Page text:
Activision researches matchmaking tactics to sell in-game items
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Activision researches matchmaking tactics to sell in-game items

Activision Blizzard, one of the world’s biggest computer game companies, has been researching “matchmaking” as a way to shift more in-game items. In-game items could be anything from a new set of clothes for your video game character to wear to more powerful weapons or other accessories that let you beat levels more easily. They form an integral part of online gaming, where games are often free to play, but have monetization options built into them, letting players spend to have a better experience. As early as 2015, the company was experimenting with matchmaking technology to increase the number of transactions players made.

Activision’s share price has appreciated by 82% year to date

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SOURCE: Yahoo Finance

This month, Activision was granted a patent for a system that encourages micro-transactions in its games.  The company said that “this was an exploratory patent filed in 2015 by an R&D team working independently from our game studios. It has not been implemented in-game.”

The system in question details how multiplayer games are configured online, specifically how players are selected to play with one another. It includes a wide range of factors like skill level, internet latency, availability of friends, and more to match players in ways that could lead to them purchasing more in-game benefits. The patent explains:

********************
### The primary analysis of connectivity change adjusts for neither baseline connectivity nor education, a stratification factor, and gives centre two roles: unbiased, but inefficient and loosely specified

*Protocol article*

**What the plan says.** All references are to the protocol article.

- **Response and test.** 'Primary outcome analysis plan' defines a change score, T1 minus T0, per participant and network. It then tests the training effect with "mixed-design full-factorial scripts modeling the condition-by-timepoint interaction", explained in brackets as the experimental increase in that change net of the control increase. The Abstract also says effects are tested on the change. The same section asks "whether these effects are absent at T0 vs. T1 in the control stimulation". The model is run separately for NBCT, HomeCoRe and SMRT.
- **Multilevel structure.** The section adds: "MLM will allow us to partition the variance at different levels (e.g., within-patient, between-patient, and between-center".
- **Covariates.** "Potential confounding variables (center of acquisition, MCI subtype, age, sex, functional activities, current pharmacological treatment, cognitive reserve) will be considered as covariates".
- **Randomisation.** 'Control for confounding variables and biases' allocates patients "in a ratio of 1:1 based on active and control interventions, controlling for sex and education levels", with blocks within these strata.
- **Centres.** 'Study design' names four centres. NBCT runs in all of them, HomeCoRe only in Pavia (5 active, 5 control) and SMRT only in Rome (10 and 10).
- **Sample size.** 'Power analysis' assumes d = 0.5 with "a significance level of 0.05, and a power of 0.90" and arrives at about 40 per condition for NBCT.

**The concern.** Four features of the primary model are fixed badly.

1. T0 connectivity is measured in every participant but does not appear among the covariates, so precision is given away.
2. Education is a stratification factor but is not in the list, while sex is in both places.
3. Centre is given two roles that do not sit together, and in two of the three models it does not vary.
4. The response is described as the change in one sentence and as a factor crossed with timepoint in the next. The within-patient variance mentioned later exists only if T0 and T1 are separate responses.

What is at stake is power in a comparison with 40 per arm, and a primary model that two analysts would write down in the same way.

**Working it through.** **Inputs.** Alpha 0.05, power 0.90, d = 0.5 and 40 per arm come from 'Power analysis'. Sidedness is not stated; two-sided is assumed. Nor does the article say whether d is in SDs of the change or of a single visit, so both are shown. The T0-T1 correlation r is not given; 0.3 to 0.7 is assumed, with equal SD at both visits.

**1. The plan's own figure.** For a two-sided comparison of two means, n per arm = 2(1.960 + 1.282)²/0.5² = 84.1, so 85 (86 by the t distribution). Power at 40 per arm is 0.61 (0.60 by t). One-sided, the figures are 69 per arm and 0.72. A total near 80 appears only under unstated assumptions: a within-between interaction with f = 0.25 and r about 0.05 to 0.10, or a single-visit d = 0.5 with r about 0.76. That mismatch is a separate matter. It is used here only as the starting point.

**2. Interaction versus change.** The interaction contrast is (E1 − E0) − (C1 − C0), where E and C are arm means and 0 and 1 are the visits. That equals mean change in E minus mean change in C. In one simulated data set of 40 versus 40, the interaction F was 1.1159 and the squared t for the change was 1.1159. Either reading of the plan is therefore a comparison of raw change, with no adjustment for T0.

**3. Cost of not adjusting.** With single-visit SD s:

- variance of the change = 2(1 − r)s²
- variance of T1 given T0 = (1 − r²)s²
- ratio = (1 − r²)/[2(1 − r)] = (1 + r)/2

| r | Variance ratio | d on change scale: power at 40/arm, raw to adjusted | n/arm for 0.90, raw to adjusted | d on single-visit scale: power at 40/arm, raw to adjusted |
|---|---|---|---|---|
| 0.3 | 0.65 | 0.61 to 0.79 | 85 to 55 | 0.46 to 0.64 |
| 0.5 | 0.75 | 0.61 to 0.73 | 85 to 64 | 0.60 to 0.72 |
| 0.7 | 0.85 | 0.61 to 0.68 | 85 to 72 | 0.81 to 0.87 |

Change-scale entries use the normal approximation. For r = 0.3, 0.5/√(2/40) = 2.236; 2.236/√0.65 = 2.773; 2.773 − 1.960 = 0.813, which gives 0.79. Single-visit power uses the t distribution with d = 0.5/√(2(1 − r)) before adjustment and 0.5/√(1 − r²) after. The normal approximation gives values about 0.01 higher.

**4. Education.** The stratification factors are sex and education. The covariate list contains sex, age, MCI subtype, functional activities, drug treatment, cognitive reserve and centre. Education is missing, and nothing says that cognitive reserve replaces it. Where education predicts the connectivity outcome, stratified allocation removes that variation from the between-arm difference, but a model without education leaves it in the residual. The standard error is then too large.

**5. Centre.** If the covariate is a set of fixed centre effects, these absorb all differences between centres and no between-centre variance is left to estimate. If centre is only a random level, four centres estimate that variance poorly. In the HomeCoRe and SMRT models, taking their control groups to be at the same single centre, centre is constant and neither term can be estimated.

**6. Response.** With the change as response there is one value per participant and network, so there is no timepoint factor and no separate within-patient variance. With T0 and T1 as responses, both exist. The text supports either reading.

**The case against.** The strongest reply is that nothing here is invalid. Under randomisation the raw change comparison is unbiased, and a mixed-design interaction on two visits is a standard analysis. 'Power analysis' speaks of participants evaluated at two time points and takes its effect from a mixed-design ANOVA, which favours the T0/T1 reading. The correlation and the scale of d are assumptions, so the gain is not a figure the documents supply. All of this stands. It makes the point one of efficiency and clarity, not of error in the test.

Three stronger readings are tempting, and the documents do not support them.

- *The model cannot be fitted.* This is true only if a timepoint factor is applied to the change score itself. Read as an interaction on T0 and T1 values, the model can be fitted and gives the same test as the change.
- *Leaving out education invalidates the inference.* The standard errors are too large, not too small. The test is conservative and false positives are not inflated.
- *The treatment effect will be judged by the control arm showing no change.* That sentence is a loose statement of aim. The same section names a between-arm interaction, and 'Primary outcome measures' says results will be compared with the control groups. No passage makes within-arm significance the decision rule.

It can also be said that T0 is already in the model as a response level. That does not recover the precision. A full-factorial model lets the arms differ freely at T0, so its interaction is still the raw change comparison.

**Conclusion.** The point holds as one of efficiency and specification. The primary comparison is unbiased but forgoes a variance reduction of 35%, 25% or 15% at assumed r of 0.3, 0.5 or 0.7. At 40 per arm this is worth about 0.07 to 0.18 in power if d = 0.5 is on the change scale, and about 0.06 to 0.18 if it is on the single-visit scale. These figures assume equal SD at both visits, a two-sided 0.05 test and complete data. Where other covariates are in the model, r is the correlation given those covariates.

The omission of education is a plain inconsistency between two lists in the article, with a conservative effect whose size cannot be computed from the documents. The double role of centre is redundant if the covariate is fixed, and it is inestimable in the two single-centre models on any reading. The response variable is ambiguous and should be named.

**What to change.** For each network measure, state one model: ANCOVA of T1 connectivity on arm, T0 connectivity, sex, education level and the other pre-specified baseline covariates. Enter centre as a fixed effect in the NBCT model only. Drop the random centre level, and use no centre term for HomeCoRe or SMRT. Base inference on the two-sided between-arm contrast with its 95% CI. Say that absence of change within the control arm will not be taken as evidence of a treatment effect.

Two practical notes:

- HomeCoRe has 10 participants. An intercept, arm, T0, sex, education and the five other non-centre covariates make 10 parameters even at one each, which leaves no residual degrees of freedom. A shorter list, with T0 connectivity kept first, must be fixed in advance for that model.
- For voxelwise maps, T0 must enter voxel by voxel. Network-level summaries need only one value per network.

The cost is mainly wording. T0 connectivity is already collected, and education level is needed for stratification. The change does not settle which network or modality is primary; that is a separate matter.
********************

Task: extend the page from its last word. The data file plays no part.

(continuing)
"For example, in one implementation, the system may include a micro-transaction engine that arranges matches to influence game-related purchases. For instance, the micro-transaction engine may match a more expert/marquee player with a junior player to encourage the junior player to make game-related purchases of items possessed/used by the marquee player. A junior player may wish to emulate the marquee player by obtaining weapons or other items used by the marquee player."

Although not in use yet, this is a powerful example of how modern technology and behavioural science can contribute to increased monetization on gaming platforms. But players shouldn’t worry too much – the best way to get players spending more is to make it an enjoyable experience. As the patent says, adding players into games where they are given the option to use previous purchases could enhance user experience:

"Doing so may enhance a level of enjoyment by the player for the game-related purchase, which may encourage future purchases."

Disclosure

Dominion holds Activision Blizzard in its Global Trends Ecommerce Fund.


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